Early life stages are vulnerable to environmental hazards and present important windows of opportunity for lifelong disease prevention. This makes early life a relevant starting point for exposome studies. The Advancing Tools for Human Early Lifecourse Exposome Research and Translation (ATHLETE) project aims to develop a toolbox of exposome tools and a Europe-wide exposome cohort that will be used to systematically quantify the effects of a wide range of community- and individual-level environmental risk factors on mental, cardiometabolic, and respiratory health outcomes and associated biological pathways, longitudinally from early pregnancy through to adolescence. Exposome tool and data development include as follows: (1) a findable, accessible, interoperable, reusable (FAIR) data infrastructure for early life exposome cohort data, including 16 prospective birth cohorts in 11 European countries; (2) targeted and nontargeted approaches to measure a wide range of environmental exposures (urban, chemical, physical, behavioral, social); (3) advanced statistical and toxicological strategies to analyze complex multidimensional exposome data; (4) estimation of associations between the exposome and early organ development, health trajectories, and biological (metagenomic, metabolomic, epigenetic, aging, and stress) pathways; (5) intervention strategies to improve early life urban and chemical exposomes, co-produced with local communities; and (6) child health impacts and associated costs related to the exposome. Data, tools, and results will be assembled in an openly accessible toolbox, which will provide great opportunities for researchers, policymakers, and other stakeholders, beyond the duration of the project. ATHLETE's results will help to better understand and prevent health damage from environmental exposures and their mixtures from the earliest parts of the life course onward.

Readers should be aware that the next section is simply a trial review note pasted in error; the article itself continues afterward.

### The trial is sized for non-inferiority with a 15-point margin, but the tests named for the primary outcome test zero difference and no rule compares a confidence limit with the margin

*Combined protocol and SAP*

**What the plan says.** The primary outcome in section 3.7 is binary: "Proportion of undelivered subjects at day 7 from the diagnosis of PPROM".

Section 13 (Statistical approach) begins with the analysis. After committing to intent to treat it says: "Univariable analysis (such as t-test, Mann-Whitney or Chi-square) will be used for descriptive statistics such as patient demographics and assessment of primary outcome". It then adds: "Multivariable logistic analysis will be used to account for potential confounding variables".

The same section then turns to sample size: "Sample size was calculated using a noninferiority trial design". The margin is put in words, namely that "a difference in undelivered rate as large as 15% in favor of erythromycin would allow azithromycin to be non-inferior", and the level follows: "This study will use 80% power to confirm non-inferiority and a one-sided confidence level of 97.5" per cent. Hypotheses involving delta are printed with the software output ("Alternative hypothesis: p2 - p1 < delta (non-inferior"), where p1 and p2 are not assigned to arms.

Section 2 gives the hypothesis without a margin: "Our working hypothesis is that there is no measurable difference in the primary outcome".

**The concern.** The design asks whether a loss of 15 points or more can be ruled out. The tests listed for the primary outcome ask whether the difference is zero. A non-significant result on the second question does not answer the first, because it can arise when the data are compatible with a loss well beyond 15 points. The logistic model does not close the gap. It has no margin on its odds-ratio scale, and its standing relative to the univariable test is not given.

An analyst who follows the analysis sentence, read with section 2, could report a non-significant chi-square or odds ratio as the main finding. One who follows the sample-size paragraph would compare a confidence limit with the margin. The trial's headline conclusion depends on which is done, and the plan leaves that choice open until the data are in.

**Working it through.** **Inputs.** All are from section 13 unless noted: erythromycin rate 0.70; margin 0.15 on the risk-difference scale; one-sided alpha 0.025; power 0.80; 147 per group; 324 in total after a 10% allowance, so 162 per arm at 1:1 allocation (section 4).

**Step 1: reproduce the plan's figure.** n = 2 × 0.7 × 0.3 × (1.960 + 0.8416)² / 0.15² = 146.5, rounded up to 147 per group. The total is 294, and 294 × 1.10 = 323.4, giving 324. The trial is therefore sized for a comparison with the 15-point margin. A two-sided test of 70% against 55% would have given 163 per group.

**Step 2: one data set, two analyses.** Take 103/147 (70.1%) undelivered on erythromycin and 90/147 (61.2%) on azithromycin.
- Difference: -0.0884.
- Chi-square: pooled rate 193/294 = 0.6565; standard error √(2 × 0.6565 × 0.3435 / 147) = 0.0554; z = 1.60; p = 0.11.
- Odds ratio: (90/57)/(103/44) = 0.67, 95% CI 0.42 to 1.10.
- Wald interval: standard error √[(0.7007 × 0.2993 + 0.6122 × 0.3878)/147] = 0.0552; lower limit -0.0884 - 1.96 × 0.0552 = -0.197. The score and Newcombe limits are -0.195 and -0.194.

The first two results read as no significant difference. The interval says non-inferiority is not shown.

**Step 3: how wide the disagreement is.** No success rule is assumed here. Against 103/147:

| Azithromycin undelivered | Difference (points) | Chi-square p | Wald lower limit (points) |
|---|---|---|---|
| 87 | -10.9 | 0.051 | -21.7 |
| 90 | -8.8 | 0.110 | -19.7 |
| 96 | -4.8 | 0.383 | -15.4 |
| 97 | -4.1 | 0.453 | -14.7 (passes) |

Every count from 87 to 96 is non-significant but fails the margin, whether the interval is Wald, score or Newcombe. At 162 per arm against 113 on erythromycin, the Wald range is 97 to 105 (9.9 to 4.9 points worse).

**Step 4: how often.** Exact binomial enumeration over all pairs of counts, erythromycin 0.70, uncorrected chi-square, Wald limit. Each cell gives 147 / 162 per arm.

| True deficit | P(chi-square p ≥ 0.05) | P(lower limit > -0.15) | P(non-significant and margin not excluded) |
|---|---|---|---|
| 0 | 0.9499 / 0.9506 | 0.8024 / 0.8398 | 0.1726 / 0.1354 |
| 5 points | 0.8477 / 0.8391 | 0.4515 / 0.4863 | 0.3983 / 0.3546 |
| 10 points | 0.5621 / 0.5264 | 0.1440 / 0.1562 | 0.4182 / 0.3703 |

Journal article

Dossus L, Kouloura E, Biessy C, Viallon V, Siskos AP, Dimou N, Rinaldi S, Merritt MA, Allen N, Fortner R, Kaaks R, Weiderpass E, Gram IT, Rothwell JA, Lécuyer L, Severi G, Schulze MB, Nøst TH, Crous-Bou M, Sánchez M-J, Amiano P, Colorado-Yohar SM, Gurrea AB, Schmidt JA, Palli D, Agnoli C, Tumino R, Sacerdote C, Mattiello A, Vermeulen R, Heath AK, Christakoudi S, Tsilidis KK, Travis RC, Gunter MJ, Keun HCet al., 2021, Prospective analysis of circulating metabolites and endometrial cancer risk, Gynecologic Oncology, Vol: 162, Pages: 475-481, ISSN: 0090-8258